Novus steering committee member Kendra McLauchlan (Kansas State University) and colleagues recently published a study of the sedimentary record of Devil’s Lake, Wisconsin. The team obtained a 10-meter core from Devil’s Lake, dating back 28,000 years, making this the longest paleoecological record in the northern United States. The study highlights a series of six lithological and ecological phases which incorporate changes in lake productivity, alterations of the fire regime, shifts in terrestrial vegetation, and anthropogenic influences on ecosystem nutrient cycling due to agricultural activities.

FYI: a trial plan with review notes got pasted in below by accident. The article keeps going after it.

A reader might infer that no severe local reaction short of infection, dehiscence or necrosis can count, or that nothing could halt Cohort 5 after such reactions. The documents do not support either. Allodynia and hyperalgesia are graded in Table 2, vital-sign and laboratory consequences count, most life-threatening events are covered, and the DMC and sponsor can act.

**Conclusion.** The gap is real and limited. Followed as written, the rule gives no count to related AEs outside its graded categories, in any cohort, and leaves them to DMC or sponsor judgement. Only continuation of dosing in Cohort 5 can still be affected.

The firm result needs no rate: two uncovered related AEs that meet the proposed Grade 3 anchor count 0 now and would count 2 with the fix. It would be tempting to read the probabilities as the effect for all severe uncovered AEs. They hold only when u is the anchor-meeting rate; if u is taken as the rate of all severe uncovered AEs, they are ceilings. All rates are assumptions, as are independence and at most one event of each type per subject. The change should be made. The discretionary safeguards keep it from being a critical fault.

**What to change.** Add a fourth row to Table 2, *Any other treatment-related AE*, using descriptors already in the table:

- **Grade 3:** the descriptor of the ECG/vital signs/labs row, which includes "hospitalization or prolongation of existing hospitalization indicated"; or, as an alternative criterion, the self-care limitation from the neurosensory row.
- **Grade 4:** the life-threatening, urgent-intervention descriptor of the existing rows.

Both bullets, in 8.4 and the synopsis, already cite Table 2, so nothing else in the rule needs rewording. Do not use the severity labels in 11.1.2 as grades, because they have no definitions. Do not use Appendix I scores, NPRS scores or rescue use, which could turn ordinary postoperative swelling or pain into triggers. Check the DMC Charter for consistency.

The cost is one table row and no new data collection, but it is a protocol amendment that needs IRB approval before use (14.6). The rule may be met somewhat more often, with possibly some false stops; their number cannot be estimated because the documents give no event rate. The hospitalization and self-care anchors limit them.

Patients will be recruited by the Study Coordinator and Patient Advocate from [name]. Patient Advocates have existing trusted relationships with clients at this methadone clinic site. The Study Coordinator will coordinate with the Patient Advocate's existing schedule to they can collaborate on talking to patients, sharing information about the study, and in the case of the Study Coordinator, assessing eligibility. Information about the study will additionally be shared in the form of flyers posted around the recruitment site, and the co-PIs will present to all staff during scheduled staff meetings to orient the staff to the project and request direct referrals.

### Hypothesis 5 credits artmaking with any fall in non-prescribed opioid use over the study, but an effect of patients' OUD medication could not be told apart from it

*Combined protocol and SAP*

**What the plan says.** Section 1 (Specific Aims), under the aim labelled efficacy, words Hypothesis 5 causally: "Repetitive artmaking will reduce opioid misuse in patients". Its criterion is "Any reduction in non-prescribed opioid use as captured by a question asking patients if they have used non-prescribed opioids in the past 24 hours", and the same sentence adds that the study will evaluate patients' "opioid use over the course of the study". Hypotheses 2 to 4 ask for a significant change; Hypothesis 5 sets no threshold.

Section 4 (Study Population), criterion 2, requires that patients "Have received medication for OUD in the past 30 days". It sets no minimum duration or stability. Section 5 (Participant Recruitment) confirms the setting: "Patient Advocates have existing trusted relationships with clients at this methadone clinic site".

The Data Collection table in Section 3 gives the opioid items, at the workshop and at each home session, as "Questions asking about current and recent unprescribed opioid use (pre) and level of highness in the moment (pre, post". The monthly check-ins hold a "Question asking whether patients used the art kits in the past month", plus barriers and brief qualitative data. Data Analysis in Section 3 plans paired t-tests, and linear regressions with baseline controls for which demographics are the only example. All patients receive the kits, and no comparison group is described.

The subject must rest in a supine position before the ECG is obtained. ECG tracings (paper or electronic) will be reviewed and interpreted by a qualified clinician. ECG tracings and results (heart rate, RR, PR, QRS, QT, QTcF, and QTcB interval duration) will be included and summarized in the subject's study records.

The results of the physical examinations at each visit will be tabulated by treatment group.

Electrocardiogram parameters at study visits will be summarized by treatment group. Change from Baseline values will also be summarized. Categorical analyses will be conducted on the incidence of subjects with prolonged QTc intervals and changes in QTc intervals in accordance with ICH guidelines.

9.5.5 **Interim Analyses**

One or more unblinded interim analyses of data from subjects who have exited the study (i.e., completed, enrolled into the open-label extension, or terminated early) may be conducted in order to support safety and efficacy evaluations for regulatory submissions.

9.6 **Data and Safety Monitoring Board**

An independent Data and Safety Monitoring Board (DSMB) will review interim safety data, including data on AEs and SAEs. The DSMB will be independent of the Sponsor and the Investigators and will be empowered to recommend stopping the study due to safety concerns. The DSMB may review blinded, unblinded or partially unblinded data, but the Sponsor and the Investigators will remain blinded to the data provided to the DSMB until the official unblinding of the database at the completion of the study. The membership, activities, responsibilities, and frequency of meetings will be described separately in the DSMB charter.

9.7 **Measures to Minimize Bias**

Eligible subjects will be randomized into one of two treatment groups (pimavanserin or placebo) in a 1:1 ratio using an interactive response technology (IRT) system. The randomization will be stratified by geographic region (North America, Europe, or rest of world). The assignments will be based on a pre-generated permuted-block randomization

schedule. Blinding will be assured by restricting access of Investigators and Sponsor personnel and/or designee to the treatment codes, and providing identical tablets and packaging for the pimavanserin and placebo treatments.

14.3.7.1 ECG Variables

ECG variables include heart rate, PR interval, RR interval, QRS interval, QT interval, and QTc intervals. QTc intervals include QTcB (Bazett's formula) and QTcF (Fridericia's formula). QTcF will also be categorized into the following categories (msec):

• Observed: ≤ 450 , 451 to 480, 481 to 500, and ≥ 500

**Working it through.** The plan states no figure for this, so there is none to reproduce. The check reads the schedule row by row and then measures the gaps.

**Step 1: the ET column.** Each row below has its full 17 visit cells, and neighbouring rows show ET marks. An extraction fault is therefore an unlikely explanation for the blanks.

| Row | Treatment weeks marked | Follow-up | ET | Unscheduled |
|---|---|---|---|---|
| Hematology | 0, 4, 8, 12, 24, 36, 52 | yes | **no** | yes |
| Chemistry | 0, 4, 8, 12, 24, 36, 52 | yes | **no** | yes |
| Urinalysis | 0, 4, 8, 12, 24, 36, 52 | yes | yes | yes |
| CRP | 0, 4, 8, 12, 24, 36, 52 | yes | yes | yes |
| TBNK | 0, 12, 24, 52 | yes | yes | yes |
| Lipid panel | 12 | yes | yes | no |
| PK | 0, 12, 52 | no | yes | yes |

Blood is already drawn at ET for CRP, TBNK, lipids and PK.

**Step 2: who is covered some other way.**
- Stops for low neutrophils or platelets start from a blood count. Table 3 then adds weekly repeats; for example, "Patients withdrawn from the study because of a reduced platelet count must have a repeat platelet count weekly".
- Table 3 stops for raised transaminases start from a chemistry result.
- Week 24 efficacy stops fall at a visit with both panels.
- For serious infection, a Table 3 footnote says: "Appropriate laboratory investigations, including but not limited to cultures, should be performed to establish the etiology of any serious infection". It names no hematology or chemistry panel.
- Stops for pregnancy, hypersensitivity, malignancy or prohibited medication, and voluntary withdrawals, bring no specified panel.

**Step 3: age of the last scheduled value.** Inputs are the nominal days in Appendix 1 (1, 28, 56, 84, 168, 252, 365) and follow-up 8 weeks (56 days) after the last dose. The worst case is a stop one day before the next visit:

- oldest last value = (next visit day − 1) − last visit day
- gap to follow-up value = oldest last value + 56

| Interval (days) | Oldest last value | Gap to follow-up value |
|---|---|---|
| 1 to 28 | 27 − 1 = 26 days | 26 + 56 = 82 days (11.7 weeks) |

Williams, J. J., K. K. McLauchlan, J. R. Mueller, E. M. Mellicant, A. E. Myrbo, and I. Lascu. 2015. Ecosystem development following deglaciation: a new sedimentary record from Devils Lake, Wisconsin, USA. Quaternary Science Reviews 125: 131-143. doi:10.1016/j.quascirev.2015.08.009